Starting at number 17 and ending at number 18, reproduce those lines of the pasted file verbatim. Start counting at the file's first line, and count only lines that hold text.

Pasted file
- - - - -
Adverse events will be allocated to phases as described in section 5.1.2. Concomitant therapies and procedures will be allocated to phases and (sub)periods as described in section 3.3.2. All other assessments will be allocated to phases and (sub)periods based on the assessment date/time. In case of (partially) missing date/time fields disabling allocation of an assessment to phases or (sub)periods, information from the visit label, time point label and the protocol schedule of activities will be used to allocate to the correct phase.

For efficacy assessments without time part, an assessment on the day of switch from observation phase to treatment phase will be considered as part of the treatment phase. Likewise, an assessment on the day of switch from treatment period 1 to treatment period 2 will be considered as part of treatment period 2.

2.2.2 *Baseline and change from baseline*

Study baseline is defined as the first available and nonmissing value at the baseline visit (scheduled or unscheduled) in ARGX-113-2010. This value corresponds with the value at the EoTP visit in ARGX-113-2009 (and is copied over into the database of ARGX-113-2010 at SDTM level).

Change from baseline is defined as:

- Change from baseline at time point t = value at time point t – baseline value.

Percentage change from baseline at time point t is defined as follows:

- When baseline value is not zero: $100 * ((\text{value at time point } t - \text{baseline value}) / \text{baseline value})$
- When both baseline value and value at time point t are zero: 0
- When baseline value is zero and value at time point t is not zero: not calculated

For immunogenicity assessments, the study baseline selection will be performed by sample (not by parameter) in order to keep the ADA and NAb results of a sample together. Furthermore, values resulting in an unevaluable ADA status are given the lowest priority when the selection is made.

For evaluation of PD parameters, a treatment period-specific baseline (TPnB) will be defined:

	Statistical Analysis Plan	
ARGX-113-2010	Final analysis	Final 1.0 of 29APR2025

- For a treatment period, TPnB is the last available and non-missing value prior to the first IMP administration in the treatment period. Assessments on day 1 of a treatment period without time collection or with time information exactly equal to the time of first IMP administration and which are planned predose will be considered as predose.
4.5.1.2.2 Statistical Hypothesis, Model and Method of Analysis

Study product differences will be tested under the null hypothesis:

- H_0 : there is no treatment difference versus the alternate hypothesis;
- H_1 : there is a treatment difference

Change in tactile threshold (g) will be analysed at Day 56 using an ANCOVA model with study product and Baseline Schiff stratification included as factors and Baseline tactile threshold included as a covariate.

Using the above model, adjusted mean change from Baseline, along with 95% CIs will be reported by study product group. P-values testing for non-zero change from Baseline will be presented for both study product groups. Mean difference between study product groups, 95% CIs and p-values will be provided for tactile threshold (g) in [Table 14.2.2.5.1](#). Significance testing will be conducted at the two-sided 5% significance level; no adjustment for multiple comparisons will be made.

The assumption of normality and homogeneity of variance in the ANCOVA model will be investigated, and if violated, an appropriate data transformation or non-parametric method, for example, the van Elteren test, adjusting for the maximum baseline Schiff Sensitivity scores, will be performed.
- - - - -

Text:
Study product differences will be tested under the null hypothesis:

- H_0 : there is no treatment difference versus the alternate hypothesis;